Thanks for the sweet responses to my fear of falling post. I’m happy to report that the back is all better! Phew.
I think you guys know by now that I have a love hate relationship with my dehydrator – with all dehydrators, in fact. As grateful as I am to have one, and as cool as they are, I always remind clients that eating raw doesn’t have to entail the use of a dehydrator, which are usually used to re-create the cooked or baked foods (breads, crackers, pizza crusts, cookies) that people miss on a raw diet. This is great, but I like to help my clients adjust to the magic of simplicity (a massaged kale salad, say, or a simple raw soup, or a tasty nut pate), rather than aid them in replicating old favorites. The trick in transitioning to a high raw diet, I think, is to look forward, to a new world of freedom and freshness, rather than backwards, with a sigh for what you’ve given up.
But I can’t deny that dehydrators come in handy. And if you’re lucky enough to have one (as I do) it’s sort of a shame to go months at a time without touching it (as I also do). Dehydrators are especially good for texture: dearly though I love mushy food, I’m in the mood for some crunch once in a while, and I don’t mean carrots.
A few days ago, I posted pictures of the delicious broccoli tahini pate I’d made. Alongside these were a batch of one of my few dehydrator staples: juice pulp crackers. I produce a lot of juice pulp in this little apartment, and I’m proud to say that I try to put it all to good use. It goes in soups and guacamole for a dose of texture and fiber; I eat it plain, drizzled with vinaigrette (yeah, I know, I’m weird), and I use it in raw breads and crackers.
My original juice pulp crackers were inspired by the lovely Diana, who in turn had been inspired by my raw muse and good friend, Kristen. Her recipe (found here) is one of the simplest and most tasty I’ve tried, and my own recipe is only a few small modifications away from it.
The basis of any juice pulp cracker is (typically) juice pulp and ground flaxseed in a 2:1 ratio, and spices/seasonings. Simple, eh? Of course, you can get creative: you can add sundried tomato and basil for Italian crackers, cumin for Mexican-inspired crackers, and so on; you can adjust the ratio to make the mix more “bread” like, or keep the flax minimal for a slightly softer cracker. It all depends on what you’re craving and how involved you want to be.
My own mix is fairly neutral: mild seasonings (curry and coriander), a touch of acid (lemon), and a bit of nama shoyu. I alter it depending on the type of juice I have, but the standard mix (because it’s what I juice most often) is carrot, celery, cucumber, and kale pulp. The result is predictably tasty, and the process is super easy. Best of all, I never feel wasteful about the produce that’s gone into my juicer!
Gena’s Juice Pulp Crackers (Inspired by Kristen of Kristen’s Raw)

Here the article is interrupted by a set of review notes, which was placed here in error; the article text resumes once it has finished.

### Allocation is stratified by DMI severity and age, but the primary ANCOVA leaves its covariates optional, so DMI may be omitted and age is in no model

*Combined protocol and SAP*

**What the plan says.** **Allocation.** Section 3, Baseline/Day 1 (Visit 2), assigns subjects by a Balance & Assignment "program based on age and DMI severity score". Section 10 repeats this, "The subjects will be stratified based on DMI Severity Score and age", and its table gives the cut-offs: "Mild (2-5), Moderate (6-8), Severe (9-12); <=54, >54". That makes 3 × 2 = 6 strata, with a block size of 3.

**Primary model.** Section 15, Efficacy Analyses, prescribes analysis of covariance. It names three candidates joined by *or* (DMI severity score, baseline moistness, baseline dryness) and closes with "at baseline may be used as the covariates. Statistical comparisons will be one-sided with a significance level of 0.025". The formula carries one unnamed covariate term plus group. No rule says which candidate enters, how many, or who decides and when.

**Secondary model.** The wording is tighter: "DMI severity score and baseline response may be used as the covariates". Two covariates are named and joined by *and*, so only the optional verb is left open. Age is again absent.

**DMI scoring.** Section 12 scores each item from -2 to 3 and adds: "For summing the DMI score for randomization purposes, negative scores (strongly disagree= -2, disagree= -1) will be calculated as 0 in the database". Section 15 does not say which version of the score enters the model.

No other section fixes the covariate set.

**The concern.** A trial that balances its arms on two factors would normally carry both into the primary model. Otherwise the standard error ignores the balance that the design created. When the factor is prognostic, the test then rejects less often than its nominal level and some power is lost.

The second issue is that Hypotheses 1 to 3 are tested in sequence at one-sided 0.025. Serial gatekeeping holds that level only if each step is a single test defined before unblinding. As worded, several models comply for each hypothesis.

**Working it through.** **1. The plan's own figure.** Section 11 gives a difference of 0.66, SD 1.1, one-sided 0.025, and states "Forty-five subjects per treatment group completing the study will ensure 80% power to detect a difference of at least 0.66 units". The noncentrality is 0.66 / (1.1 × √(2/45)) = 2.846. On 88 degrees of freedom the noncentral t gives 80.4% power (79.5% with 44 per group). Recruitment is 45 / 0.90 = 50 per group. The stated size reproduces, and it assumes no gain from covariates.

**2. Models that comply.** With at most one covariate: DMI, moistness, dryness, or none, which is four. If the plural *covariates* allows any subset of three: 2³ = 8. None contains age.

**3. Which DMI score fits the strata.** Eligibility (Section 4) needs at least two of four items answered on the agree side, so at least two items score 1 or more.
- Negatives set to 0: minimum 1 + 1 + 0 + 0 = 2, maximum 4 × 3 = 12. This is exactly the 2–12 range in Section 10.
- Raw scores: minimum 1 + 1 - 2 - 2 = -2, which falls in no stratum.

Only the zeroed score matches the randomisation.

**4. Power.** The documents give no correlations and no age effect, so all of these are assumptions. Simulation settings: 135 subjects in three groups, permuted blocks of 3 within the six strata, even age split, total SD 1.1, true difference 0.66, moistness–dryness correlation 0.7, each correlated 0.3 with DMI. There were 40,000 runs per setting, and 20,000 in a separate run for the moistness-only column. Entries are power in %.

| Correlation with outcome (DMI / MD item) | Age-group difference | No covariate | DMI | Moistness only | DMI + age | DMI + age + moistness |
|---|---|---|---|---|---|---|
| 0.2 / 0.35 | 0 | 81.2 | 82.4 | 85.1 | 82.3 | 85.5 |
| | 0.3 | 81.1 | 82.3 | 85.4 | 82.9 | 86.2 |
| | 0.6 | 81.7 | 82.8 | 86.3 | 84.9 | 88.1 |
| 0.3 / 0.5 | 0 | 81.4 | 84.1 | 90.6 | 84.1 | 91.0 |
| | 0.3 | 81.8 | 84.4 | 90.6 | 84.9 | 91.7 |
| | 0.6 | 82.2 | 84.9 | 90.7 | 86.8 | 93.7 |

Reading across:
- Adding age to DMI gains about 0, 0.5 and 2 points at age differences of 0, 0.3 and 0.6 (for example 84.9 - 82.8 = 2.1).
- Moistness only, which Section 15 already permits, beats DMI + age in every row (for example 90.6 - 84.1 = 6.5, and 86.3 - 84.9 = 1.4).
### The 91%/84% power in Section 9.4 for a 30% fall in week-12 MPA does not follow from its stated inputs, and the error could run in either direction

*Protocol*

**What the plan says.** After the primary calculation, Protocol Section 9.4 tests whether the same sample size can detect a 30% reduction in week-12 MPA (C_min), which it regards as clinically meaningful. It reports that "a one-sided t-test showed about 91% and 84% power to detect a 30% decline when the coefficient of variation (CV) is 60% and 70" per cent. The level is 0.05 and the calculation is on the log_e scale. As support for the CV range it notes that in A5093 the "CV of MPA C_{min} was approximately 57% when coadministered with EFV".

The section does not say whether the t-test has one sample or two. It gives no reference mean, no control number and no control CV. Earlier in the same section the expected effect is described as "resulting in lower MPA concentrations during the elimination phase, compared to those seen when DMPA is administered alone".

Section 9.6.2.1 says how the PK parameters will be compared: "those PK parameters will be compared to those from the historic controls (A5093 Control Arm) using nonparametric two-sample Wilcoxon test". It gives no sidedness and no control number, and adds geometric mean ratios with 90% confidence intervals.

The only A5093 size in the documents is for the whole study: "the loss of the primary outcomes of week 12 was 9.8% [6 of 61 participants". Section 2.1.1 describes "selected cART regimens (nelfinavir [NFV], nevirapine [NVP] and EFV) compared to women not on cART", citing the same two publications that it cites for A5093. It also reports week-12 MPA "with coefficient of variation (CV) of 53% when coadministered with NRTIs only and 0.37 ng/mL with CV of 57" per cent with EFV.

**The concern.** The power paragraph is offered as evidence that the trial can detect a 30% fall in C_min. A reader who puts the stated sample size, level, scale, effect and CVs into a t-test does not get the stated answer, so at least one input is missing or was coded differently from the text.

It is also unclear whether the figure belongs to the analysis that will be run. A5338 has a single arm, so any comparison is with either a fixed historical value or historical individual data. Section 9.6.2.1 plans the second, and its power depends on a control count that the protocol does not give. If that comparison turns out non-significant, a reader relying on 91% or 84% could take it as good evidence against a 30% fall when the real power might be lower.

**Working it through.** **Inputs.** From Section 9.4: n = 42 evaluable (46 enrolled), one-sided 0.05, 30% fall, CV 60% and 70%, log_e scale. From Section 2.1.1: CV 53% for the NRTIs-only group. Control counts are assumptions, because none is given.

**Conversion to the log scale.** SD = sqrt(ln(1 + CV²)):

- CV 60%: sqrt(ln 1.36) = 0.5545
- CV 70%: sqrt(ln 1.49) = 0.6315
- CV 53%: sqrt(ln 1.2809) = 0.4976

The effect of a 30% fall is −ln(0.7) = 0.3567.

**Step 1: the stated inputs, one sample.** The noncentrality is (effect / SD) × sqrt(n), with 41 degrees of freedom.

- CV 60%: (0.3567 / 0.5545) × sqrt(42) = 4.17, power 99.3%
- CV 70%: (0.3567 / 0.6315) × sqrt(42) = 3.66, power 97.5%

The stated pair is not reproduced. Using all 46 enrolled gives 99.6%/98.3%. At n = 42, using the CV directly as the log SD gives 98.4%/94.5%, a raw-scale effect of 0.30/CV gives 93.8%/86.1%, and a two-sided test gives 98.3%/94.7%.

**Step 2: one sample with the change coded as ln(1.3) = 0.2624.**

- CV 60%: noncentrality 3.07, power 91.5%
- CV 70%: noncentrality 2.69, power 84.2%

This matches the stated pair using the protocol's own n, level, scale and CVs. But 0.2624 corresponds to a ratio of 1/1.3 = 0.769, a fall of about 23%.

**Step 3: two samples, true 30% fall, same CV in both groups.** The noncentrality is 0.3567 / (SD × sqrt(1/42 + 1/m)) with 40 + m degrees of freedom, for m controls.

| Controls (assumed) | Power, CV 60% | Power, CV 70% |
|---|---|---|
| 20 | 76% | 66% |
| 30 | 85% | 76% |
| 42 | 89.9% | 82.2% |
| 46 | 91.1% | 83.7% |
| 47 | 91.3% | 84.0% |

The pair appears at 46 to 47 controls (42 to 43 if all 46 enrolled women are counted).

2 ½ cups juice pulp
½ cup ground flaxseed
½ tsp coriander
½ tsp curry
1 tbsp nama shoyu
1 tbsp lemon juice
Mix all ingredients well, by hand. (You could use a food processor, but you don’t need to.) Add water if needed; I usually find that I don’t need any (especially with cucumber and celery pulp, which is moist), but if you want the crackers to be less dense, go ahead and add ¼-1/2 cup of water to the mix. It should be malleable but still hold together.
Spread the mixture on a dehydrator tray lined with a Paraflex sheet. Spread to about 1/6-1/4 inch thickness. Score the sheet of dought lightly into cracker-sized squares, and put it in the dehydrator at 115 degrees. Dehydrate for about two hours, then gently break the crackers apart and flip them. Dehydrate another two hours or so.
At this point, check the consistency. Sometimes (if I spread them thin), they’re almost ready at this point. Sometimes they need a few hours more. Keep flipping and just let them be if you think they’re not crunchy enough—I definitely like to err on the side of crunch!
When they’re done, let them stand in the air for fifteen minutes or so, then put them in an airtight container. They should stay nice and crispy for at least a week or ten days.
If you don’t have a dehydrator, you could probably bake these at 150 or 175.
Everytime I make these, I think to myself, “See, self? Dehydrating is easy. Dehydrating is fun. You should dehydrate more often.” And though I know that holiday madness will impose on my ability to have some foresight (which is really all it takes to dehydrate—the process itself demands no effort), I’m doing my best to dehydrate more often.
Before I crawl into bed, I wanted to share my RWR (Raw Wednesday Report). It was a scant week on photos, but my friend Aletheia sent me a lovely photo of her “Five Green Salad”: Kale (of course), brussel sprouts, collards, escarole, and spinach. Topped with sliced red peppers, carrots, chopped cauliflower and pickles. The photo made my mouth water!
And my friend LC wrote with a tempting challenge:
I noticed you commented on Amber’s post about the raw restaurant and wanted to put in my request for a raw jalapeno popper recipe! Bonus – you can serve it with your guac!!
Hmmm. Come to think of it, I do need recipes to go with my guac. But I have to admit: I’ve never actually tried a jalapeno popper! So I have no idea what it tastes like. So, LC (and all of you) please describe a jalapeno popper to me. And I’ll do my best to re-create. OK?
And, with a willingness that I may regret later, I’m pimping myself out to more such challenges! Henceforth on Raw Wednesdays, I invite you to email me (or comment with) recipes you’d like to see me raw-ify on the blog. I may not always succeed, but by God, I will try.
And here I was just lecturing you all about not focusing on food replication. Ah well. Life is full of contradictions. Bottom line? Whatever gets you excited about eating raw is music to my ears!